The first wind power development to use the large 3-megawatt turbines began operation in March 2014, about 40 minutes south of Ottawa at Brinston, in South Dundas. There will be more power projects using these higher capacity turbines.
The project began operation in mid-March 2014 and apparently, the first official noise complaint was made within two weeks.
Despite provincial regulations, the South Branch project does not have a completed audit to demonstrate compliance with noise regulations — it should have one, and it should be posted publicly.
Brinston-area residents who are noticing any effects from the noise or vibration (infrasound) produced by the turbines should take the following steps:
CALL the Ministry of the Environment “Spills Line” at: 1-800-860-2760 When calling, note the weather conditions at the time, the nature of the noise/vibration/sensation you are experiencing, and any other details. Be sure to get the NAME of the person you speak to and the REFERENCE NUMBER for your report. Be polite at all times. You may wish to copy your MPP, your local Health Unit, and your municipal council.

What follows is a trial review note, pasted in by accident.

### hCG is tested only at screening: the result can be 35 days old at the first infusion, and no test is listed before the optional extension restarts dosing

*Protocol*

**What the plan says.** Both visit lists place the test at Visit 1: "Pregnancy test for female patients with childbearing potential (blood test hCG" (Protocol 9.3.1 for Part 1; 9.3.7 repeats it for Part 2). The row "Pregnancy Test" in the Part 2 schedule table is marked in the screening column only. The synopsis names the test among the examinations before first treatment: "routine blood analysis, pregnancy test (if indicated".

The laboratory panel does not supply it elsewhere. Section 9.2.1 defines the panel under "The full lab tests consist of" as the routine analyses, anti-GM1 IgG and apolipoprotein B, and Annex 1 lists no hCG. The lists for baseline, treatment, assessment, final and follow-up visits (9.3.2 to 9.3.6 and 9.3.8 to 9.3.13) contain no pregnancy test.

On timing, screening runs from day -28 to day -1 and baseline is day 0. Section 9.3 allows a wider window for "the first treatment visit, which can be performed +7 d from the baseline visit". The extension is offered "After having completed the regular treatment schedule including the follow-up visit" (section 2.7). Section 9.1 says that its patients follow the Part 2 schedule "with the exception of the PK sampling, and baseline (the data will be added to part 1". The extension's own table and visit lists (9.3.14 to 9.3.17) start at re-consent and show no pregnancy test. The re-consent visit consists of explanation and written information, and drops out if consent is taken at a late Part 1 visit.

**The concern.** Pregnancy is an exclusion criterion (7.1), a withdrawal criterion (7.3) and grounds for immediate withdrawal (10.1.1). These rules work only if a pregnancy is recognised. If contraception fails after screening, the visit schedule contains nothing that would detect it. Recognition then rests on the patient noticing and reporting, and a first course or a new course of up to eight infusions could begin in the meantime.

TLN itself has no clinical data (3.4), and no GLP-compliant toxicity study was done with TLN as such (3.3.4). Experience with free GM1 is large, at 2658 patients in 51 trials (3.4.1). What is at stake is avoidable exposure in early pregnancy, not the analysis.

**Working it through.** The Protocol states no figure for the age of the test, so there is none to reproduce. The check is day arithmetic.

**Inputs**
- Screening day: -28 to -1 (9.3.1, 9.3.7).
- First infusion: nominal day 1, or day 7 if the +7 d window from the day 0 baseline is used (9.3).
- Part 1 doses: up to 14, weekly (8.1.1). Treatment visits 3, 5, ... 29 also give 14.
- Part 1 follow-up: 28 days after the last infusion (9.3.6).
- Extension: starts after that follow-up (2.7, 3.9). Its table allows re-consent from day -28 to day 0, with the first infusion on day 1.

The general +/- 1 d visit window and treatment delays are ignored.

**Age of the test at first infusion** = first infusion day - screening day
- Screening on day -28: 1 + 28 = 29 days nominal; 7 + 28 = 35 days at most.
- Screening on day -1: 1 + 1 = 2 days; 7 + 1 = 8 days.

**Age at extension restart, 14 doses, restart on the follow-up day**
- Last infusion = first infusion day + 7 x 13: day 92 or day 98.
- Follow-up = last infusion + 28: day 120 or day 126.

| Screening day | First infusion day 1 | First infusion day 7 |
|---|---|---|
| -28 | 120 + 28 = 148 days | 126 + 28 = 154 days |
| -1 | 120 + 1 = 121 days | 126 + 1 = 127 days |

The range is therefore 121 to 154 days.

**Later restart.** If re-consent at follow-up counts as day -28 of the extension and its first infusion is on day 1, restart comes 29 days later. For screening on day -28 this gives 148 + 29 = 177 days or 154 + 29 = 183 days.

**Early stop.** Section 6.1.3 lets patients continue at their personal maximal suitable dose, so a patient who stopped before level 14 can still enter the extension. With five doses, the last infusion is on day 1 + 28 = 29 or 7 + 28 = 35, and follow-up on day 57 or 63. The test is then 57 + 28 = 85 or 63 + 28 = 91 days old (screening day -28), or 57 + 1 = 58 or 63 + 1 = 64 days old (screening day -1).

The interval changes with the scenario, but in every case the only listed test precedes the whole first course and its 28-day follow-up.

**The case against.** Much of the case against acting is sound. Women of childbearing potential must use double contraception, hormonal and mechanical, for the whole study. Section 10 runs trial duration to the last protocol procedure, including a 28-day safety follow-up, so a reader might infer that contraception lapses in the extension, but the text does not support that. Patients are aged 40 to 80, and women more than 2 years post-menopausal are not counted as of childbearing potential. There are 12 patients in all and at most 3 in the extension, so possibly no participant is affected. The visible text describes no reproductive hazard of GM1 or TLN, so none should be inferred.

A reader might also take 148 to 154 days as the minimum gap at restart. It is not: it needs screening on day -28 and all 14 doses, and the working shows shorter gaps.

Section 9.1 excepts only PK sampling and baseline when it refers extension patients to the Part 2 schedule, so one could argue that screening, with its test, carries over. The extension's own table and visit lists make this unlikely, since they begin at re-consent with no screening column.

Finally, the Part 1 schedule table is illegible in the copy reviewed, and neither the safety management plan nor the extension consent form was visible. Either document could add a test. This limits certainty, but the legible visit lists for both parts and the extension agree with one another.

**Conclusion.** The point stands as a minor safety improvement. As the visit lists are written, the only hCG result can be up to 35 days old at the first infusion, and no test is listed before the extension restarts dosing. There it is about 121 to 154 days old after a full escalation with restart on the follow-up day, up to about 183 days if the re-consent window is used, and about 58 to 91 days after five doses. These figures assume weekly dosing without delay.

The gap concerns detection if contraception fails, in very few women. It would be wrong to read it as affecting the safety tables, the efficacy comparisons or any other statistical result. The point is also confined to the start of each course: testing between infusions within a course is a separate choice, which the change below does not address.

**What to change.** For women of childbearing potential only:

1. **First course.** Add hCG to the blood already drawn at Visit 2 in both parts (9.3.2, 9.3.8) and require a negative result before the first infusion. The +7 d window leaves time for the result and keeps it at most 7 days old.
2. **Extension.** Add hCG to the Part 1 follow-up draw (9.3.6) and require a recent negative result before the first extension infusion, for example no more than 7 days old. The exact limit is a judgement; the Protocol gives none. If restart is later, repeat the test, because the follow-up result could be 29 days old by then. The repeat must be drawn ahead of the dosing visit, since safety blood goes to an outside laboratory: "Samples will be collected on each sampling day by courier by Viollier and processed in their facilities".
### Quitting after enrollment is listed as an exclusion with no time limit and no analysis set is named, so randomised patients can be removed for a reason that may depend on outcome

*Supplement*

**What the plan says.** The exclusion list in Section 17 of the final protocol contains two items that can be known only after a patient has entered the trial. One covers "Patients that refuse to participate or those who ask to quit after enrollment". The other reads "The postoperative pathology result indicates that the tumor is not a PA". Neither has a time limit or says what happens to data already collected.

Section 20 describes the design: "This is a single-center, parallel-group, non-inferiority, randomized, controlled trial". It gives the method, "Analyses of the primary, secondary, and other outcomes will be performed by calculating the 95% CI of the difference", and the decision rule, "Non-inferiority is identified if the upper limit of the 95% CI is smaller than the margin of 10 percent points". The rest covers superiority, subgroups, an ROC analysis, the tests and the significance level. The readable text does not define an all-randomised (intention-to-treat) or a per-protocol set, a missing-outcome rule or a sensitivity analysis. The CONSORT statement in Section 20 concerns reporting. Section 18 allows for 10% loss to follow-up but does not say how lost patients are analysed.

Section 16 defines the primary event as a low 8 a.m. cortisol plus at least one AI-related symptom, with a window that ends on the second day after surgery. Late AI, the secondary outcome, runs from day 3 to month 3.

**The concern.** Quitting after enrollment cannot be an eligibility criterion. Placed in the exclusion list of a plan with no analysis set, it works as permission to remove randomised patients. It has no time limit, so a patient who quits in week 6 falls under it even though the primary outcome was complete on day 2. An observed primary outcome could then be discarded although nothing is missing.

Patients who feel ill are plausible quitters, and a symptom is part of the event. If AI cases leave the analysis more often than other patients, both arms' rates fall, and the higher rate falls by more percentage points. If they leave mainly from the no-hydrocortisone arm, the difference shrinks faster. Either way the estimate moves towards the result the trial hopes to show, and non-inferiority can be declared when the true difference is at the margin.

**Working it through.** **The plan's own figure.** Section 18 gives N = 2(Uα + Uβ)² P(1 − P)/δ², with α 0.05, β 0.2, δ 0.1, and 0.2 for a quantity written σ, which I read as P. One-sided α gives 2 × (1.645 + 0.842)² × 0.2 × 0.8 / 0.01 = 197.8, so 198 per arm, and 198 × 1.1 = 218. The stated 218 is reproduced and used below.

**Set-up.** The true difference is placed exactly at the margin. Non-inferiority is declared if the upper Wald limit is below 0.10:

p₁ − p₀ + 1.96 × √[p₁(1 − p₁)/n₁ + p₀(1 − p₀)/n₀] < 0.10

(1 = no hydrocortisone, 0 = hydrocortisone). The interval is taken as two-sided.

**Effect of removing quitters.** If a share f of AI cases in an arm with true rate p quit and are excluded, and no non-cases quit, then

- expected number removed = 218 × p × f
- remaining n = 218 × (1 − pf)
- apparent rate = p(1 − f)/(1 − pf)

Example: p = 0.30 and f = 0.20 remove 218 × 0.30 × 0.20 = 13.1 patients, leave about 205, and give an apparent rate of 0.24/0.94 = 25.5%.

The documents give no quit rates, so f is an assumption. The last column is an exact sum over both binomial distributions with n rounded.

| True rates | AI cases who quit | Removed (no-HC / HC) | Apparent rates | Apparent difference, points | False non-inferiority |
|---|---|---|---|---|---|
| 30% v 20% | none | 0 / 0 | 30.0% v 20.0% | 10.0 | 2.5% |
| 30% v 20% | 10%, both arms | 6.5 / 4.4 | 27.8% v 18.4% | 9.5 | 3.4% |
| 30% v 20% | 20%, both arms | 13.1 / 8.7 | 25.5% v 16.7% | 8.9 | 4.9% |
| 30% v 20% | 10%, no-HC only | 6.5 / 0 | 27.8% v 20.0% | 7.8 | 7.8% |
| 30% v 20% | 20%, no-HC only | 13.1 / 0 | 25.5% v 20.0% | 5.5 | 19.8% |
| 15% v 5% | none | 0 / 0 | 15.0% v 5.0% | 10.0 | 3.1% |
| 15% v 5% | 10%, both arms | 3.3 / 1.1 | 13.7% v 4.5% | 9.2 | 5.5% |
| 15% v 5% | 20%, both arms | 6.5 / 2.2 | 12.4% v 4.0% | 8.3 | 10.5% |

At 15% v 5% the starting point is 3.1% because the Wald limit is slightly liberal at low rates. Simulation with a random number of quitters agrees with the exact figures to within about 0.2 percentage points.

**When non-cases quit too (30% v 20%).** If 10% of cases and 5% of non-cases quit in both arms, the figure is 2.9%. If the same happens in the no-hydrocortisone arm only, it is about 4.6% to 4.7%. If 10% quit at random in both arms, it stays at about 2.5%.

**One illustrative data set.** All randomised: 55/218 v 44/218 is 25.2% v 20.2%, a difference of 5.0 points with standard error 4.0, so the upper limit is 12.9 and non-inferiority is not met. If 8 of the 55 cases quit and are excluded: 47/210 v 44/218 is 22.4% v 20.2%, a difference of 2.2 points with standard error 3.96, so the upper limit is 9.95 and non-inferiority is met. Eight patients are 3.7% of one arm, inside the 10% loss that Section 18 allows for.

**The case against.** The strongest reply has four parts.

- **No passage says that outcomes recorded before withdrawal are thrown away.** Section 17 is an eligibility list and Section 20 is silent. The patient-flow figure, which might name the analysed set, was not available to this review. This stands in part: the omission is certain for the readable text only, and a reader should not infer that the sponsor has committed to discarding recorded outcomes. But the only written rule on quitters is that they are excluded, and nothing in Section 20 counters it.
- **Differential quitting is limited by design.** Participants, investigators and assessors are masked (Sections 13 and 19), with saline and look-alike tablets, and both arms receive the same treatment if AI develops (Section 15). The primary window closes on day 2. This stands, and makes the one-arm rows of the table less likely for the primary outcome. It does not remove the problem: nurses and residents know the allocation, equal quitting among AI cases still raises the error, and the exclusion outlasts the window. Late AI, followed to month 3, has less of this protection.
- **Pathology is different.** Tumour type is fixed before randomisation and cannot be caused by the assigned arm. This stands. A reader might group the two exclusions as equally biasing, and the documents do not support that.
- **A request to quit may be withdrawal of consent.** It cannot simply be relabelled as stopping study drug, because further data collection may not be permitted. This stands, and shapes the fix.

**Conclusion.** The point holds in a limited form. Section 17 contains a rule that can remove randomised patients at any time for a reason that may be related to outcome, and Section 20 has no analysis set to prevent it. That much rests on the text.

KEEP A JOURNAL of all events.
DO NOT STOP CALLING
You may also call the wind power developer EDP Renewables at: (1-877-910-3377 ext 3)
As there is no citizens’ group presently in the South Branch area, we invite interested readers to contact Ottawa Wind Concerns at firstname.lastname@example.org or Wind Concerns Ontario at email@example.com
EDP Renewables, who manages the Brinston project, announced they intend to build more turbines in South Dundas, and in North Stormont.
NORTH STORMONT/ NORTH DUNDAS
EDP Renewables achieved a contract and Renewable Energy Approval for a 100-megawatt project, which could be 30 2.5-MW turbines, or more powerful (EDP’s documentation notes the turbines could be as much as 4 megawatt capacity). The Concerned Citizens of North Stormont took legal action and has appealed the approval, which came with multiple conditions.
Environment Minister Jeff Yurek revoked the Renewable Energy Approval on December 4, over concerns about the risk of harm to local bat populations, in the context of Ontario’s energy supply.
The community’s chief concerns were: integrity of the aquifer which serves as many as 10,000 wells; noise and vibration from the powerful wind turbines, which were not required by the former government to follow the most up-to-date noise assessment rules; and safety issues related to wind turbine failure, ice and debris “throw.”
If you wish to contact the community group, check their website here.